Qais al-Khazali

Qais al-Khazali is the U.S.-designated founder and leader of Asaib Ahl al-Haq (AAH), an Iranian-sponsored Shiite militia and political party operating primarily in Iraq.Matthew Hilburn, “One-time US Prisoner Now Key in Battling IS,” Voice of America, last modified March 15, 2015, During the U.S.-led counterinsurgency, al-Khazali was one of the most wanted men in Iraq.Eli Lake, “Inside Iraq’s Iranian-Backed Militias,” Bloomberg View, February 4, 2015, Al-Khazali’s attacks at the time included a January 2007 attack in Karbala that killed five U.S. soldiers.Sam Wyer, “The Resurgence of Asa’ib Ahl al-Haq,” Middle East Security Report 7 (December 2012): 11,; Iraq Releases Man Held In Slayings of U.S. Soldiers,” CNN, June 9, 2009,; David D. Kirkpatrick, “Shiite Militias Pose Challenge for U.S. in Iraq,” New York Times, September 16, 2014, In March 2007, al-Khazali was found and captured by coalition forces. He was released in January 2010 as part of an apparent prisoner-hostage exchange.Eli Lake, “Inside Iraq’s Iranian-Backed Militias,” Bloomberg View, February 4, 2015,; “Iraq Releases Man Held In Slayings of U.S. Soldiers,” CNN, June 9, 2009,; “Man with al-Sadr ties held in attack on U.S. troops,”, March 22, 2007,

Since he was released in January 2010, al-Khazali has continued to lead AAH in both its paramilitary and political activities. When the U.S. military withdrew from Iraq in December 2010, AAH pivoted from attacking anti-American targets in Iraq to recruiting for pro-Assad militias in Syria. According to Guardian Middle East correspondent Martin Chulov, al-Khazali’s speeches have galvanized “thousands” of Iraqi Shiites to fight for Assad’s regime in Syria, worrying many Iraqi communities about “a sectarian conflict that increasingly respects no border.” Martin Chulov, “Controlled by Iran, the deadly militia recruiting Iraq's men to die in Syria,” Guardian (London), March 12, 2014,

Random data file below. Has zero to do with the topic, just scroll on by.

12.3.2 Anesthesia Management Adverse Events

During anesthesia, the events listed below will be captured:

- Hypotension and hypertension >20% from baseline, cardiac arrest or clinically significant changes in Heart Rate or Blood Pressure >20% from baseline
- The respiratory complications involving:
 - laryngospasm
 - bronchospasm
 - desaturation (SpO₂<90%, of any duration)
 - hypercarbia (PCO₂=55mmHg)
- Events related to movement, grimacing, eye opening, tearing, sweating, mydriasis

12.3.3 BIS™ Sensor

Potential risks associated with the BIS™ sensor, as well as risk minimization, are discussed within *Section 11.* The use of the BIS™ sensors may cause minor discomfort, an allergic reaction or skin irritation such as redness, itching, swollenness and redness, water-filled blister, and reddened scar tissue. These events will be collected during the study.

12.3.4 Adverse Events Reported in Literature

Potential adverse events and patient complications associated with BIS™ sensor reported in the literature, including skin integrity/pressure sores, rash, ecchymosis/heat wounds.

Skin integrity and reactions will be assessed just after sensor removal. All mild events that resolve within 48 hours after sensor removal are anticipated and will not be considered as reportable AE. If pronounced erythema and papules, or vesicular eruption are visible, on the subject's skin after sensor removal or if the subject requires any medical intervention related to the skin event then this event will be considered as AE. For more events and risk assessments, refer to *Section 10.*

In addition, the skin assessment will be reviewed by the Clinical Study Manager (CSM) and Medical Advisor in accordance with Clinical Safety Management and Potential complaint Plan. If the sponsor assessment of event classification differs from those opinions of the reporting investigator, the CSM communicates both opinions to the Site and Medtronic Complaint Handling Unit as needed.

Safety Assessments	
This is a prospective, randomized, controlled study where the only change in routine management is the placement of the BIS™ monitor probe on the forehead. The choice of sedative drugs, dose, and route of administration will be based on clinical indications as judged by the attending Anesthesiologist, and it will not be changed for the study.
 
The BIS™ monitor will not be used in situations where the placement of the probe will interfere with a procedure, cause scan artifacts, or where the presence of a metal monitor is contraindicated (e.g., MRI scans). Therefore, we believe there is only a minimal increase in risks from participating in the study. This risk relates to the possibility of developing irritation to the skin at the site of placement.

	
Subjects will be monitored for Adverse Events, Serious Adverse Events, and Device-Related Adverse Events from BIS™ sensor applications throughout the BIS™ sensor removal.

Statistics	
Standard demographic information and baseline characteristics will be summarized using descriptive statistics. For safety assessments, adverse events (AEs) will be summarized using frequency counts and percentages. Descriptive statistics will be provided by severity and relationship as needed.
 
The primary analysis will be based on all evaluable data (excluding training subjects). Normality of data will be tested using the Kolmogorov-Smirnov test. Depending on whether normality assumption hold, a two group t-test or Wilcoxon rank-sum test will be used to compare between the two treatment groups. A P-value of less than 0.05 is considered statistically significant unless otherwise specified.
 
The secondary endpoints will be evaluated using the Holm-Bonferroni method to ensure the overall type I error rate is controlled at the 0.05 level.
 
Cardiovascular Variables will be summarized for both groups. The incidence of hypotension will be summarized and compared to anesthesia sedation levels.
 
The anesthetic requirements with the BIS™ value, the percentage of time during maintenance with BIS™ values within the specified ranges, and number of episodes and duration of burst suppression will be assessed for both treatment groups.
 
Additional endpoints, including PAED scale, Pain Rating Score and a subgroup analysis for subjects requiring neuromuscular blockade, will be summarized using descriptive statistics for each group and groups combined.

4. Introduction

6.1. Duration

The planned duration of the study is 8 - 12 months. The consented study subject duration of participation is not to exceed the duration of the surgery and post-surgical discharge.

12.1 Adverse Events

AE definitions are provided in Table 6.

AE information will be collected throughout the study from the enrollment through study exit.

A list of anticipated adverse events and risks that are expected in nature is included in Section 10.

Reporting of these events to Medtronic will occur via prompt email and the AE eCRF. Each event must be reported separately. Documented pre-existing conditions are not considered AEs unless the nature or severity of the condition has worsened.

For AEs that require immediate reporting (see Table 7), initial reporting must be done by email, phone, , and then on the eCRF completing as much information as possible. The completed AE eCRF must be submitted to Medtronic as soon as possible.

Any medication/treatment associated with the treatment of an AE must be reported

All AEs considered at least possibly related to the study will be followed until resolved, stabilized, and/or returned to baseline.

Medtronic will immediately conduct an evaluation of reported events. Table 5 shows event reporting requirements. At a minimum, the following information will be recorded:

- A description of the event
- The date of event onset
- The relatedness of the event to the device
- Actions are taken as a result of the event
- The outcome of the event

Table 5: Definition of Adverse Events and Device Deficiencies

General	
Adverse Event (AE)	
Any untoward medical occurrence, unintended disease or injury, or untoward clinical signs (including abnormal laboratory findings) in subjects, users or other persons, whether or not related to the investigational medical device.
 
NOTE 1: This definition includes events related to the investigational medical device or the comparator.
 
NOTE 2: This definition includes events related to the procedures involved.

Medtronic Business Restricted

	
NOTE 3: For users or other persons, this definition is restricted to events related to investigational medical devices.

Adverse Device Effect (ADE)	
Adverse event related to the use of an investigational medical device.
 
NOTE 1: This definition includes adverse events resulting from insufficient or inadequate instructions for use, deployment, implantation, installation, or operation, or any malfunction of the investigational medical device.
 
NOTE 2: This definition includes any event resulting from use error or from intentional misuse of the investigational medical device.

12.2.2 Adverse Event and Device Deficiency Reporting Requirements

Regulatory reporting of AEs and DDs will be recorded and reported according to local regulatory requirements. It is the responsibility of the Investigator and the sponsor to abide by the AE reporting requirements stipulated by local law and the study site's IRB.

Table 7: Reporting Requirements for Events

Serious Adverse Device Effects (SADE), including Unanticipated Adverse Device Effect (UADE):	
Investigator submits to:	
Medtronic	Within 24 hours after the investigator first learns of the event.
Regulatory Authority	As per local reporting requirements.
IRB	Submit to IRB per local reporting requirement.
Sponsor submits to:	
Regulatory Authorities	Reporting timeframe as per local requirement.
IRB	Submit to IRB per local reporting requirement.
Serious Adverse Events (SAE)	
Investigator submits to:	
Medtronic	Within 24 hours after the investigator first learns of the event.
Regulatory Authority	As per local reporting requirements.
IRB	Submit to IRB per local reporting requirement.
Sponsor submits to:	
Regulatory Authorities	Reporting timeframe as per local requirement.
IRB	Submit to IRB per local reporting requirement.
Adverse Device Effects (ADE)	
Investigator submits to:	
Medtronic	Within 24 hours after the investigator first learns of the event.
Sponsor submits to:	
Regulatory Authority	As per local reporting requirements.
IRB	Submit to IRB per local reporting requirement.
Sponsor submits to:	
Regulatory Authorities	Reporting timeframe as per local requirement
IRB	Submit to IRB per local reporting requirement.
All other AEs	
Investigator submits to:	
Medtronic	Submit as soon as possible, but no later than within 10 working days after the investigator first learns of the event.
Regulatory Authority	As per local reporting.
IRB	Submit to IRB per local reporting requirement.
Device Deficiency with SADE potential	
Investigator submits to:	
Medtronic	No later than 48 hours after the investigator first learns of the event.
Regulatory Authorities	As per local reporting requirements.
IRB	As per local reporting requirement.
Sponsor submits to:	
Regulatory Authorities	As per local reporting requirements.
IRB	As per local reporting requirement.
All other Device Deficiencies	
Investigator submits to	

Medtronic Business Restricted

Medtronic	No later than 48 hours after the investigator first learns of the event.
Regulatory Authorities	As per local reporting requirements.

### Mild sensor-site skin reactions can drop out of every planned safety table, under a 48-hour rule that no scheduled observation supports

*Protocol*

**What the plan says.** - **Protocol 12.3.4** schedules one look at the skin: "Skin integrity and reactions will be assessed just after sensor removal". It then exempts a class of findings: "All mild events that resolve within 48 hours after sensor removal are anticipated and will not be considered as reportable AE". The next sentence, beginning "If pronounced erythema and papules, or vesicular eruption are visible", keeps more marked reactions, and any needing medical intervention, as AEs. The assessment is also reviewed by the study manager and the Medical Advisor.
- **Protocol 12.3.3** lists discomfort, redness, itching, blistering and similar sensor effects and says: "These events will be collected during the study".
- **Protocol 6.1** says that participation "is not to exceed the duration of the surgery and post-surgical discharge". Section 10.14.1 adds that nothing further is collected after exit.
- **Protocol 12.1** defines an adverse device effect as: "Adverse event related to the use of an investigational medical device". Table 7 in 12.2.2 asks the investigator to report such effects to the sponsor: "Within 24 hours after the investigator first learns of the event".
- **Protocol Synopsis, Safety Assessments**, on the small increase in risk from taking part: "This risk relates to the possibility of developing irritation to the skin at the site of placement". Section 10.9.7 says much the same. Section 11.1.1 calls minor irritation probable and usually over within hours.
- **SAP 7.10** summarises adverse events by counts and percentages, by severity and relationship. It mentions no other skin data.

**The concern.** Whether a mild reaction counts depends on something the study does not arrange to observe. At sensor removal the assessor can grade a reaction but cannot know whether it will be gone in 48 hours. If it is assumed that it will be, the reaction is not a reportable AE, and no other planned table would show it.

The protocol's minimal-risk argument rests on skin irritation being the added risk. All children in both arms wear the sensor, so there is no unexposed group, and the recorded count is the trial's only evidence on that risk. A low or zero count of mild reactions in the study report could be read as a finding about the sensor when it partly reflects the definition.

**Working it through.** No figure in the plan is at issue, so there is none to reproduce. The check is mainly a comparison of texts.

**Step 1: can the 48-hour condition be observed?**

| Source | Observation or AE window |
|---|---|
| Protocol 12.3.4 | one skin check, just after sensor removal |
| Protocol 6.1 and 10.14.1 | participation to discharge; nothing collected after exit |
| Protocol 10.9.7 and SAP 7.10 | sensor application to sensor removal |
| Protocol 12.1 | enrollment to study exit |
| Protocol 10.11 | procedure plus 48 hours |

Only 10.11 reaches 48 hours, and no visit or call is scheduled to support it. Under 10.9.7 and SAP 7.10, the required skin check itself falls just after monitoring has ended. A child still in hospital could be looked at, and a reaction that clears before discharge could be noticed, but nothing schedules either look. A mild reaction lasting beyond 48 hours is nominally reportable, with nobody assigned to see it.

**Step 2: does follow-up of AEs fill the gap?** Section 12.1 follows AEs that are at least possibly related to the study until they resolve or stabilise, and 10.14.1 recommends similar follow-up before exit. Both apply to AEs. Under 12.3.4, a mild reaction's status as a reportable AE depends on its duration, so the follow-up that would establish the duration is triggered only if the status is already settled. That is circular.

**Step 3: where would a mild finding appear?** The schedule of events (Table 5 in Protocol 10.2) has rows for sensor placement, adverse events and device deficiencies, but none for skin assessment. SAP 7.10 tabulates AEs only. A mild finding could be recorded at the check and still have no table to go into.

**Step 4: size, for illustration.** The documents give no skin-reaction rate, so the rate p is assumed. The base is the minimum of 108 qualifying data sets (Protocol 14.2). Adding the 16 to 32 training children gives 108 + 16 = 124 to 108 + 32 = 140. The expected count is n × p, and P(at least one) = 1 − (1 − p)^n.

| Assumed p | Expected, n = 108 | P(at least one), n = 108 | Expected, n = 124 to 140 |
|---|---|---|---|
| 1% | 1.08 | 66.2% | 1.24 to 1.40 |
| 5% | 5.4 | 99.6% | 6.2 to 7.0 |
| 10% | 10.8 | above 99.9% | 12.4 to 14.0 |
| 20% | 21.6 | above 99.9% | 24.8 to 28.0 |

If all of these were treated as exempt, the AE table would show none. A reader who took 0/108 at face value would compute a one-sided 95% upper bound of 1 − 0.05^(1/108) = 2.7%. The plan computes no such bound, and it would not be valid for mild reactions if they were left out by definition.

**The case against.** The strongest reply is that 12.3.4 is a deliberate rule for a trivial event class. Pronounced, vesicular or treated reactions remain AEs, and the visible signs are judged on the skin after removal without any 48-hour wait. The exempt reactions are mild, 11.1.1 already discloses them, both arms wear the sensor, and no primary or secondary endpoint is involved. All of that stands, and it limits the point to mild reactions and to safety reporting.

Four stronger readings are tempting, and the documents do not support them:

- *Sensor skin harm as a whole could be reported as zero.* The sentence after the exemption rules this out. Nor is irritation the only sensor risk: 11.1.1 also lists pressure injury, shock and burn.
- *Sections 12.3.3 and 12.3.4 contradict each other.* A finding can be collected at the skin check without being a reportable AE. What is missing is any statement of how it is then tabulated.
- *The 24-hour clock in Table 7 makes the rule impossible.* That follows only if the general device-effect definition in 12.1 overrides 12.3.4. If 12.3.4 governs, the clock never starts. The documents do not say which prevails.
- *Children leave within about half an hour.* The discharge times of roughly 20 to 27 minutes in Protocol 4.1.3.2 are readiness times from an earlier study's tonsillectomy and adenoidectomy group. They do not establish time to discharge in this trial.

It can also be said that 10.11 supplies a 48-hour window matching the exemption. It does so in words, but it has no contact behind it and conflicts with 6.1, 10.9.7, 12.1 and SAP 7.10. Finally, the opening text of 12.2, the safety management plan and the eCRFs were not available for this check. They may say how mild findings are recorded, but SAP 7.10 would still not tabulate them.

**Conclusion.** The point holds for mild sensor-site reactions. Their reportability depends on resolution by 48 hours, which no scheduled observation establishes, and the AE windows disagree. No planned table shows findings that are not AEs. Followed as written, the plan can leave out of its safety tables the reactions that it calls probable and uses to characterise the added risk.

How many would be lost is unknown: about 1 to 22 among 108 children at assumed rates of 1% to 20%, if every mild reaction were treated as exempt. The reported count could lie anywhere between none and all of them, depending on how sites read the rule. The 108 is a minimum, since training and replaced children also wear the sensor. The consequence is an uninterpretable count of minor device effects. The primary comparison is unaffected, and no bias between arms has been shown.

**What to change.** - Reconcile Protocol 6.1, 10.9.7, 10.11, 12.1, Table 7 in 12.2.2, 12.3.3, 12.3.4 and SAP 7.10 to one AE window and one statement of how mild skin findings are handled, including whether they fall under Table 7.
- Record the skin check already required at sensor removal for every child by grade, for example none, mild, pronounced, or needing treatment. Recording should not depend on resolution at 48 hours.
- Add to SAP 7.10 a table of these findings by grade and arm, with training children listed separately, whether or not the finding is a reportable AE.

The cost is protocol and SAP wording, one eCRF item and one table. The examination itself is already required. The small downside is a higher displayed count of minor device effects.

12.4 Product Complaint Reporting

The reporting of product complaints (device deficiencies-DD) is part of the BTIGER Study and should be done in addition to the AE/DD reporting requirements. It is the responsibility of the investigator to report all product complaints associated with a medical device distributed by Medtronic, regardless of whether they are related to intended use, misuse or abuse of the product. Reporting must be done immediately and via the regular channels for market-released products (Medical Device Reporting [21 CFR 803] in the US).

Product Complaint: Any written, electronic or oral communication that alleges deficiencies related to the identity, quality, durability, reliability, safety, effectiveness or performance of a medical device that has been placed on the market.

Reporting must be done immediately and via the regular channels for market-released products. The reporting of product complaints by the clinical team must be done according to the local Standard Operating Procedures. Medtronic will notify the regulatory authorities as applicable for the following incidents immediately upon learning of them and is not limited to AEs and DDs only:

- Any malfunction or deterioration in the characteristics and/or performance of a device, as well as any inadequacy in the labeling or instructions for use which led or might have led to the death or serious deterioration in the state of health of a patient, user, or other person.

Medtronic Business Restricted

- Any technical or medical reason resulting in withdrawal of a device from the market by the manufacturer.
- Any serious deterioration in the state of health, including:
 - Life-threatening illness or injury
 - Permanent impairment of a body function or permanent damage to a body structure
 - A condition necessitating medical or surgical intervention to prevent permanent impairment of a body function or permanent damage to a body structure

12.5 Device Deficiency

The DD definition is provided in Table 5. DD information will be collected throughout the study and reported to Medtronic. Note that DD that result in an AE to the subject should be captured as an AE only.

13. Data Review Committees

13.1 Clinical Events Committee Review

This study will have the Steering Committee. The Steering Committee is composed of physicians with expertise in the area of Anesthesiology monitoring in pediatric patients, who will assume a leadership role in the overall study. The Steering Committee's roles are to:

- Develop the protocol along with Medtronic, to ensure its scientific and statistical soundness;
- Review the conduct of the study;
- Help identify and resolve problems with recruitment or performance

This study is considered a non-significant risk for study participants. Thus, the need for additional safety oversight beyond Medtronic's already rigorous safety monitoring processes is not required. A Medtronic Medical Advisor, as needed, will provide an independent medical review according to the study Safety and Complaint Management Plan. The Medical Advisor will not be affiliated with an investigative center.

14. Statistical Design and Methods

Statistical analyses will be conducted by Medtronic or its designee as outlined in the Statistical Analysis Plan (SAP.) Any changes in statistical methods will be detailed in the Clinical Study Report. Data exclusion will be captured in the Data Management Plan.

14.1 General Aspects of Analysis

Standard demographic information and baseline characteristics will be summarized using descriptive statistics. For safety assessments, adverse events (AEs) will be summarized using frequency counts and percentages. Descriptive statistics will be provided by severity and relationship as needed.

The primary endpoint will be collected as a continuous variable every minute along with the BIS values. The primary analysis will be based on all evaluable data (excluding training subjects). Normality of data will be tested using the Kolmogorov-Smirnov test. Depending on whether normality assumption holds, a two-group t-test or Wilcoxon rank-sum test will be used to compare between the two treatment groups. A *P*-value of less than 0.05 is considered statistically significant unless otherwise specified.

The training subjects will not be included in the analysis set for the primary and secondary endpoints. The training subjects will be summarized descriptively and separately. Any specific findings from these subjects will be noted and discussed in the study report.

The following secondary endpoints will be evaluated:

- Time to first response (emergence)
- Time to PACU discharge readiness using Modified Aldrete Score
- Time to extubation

As AAH seeks to expand its role into Iraq’s political sphere, al-Khazali continues his sectarian rhetoric. Days before Iraq’s April 30, 2014, parliamentary elections, al-Khazali gave an ominous speech, drenched with “sectarian undertones,” at an AAH rally in Baghdad to 10,000 supporters. ISIS bombed the rally, killing at least 33 attendants including 10 AAH militants who fought alongside Assad forces in Syria.Associated Press, “Shiite rally bombing sparks reprisals in Iraq,” Seattle Times, April 26, 2014, Days later in the April 30 elections, AAH’s political party al-Sadiqun (the Honest Ones) ran as part of the State of Law bloc, winning only one seat.Nicholas A. Heras, “Iraqi Shi’a Militia Asa’ib Ahl al-Haq Expands Operations to Syria,” Jamestown Foundation, May 15, 2014,; John Hall, “Shocking image shows child aged under ten being used to fire rockets from car-mounted missile launcher in Iraq against ISIS targets,” Daily Mail (London), December 24, 2014,

Since that time, AAH has continued to act primarily as a militia under al-Khazali’s leadership, though the group maintains a political role. AAH today fights anti-Assad rebels in Syria as well as ISIS in Iraq. Meanwhile, the group has continued to prioritize its role as an anti-American militia, boycotting the March 2015 battle against ISIS in Tikrit because of U.S. military aid.Saif Hameed, “UPDATE 4-Iraq special forces advance in Tikrit, U.S. coalition joins fight,” Reuters, March 26, 2015, Al-Khazali also continues to deliver divisive and sectarian rhetoric against fellow Iraqis. In March 2015, al-Khazali said of Iraq’s Kurdish population, “[they are] operating right now like leeches, which feed on the host’s body – sucking more and more of its blood – in an effort to grow in size.”“Iraqi Shiite Militia Leader Qais Al-Khazali: Kurdish Leaders Are Leeches, Sucking the Blood of Iraq,” MEMRI TV, March 24, 2015,